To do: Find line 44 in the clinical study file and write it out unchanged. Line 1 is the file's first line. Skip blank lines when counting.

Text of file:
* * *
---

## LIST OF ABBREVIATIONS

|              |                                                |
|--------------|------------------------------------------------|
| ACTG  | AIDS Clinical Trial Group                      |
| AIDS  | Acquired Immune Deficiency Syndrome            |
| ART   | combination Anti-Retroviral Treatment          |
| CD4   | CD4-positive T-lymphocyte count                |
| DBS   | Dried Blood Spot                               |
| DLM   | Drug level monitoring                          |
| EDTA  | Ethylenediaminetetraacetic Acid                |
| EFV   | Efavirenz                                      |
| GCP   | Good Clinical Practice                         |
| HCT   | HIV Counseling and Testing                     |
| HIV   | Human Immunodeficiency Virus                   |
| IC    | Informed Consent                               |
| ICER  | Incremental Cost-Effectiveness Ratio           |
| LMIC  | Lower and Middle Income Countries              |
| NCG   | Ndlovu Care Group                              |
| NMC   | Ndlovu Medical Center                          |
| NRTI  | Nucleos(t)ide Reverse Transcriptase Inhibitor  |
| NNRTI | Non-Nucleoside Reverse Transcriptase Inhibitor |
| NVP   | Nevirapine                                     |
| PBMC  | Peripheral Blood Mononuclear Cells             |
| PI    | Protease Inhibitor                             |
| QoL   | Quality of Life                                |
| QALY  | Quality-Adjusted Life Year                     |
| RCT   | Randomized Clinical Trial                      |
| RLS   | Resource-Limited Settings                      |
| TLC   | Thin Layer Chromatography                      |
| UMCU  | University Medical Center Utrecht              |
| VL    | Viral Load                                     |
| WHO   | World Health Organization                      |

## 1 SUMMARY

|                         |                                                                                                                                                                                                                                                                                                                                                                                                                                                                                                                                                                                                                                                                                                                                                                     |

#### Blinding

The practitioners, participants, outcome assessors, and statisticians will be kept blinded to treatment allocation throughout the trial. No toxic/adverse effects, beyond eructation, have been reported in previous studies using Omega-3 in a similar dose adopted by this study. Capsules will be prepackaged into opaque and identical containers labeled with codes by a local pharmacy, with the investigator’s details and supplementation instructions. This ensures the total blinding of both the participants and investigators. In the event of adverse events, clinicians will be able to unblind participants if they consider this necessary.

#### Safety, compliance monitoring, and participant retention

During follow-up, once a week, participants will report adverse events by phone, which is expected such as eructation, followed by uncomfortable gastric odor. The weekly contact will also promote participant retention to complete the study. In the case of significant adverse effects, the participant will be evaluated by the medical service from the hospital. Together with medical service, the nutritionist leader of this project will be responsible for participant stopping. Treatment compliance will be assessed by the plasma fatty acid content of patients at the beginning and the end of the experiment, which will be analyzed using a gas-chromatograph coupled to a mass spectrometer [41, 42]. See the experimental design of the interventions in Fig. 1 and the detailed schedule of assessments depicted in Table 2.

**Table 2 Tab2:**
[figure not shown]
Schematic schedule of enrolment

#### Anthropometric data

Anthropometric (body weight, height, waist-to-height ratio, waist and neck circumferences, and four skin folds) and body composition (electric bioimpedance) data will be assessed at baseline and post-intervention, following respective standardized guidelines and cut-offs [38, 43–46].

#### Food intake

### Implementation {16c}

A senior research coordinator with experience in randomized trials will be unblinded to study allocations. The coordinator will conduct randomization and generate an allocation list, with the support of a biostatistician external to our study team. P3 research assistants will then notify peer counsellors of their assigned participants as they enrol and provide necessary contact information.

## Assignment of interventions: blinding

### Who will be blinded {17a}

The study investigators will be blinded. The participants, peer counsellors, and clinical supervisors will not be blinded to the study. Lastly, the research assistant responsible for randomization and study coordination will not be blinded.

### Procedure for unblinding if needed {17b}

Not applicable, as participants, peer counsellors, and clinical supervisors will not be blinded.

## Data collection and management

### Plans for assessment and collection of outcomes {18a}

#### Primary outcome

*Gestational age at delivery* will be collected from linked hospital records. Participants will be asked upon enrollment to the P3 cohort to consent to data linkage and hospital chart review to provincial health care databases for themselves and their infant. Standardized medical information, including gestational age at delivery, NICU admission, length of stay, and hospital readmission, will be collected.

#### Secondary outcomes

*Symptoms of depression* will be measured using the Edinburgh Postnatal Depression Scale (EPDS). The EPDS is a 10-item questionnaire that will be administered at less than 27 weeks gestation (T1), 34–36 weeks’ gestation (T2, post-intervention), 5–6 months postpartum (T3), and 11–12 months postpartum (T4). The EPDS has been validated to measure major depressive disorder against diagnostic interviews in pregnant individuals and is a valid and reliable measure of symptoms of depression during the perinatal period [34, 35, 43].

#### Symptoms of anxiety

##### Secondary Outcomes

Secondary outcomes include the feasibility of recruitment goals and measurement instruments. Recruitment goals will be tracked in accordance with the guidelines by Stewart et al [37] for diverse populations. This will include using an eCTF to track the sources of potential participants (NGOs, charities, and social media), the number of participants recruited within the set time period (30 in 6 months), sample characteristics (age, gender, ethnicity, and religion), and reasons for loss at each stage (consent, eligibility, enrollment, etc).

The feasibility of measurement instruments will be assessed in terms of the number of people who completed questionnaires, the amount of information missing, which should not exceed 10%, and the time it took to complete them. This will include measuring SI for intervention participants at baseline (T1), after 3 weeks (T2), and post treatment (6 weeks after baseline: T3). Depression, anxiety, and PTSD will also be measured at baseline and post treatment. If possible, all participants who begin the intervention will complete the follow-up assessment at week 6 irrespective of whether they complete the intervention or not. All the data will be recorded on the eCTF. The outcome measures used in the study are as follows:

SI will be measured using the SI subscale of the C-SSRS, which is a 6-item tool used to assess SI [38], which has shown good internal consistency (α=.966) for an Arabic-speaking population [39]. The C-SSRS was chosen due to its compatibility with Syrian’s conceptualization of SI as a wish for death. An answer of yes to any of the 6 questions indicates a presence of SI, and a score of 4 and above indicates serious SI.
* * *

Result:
Anthropometric (body weight, height, waist-to-height ratio, waist and neck circumferences, and four skin folds) and body composition (electric bioimpedance) data will be assessed at baseline and post-intervention, following respective standardized guidelines and cut-offs [38, 43–46].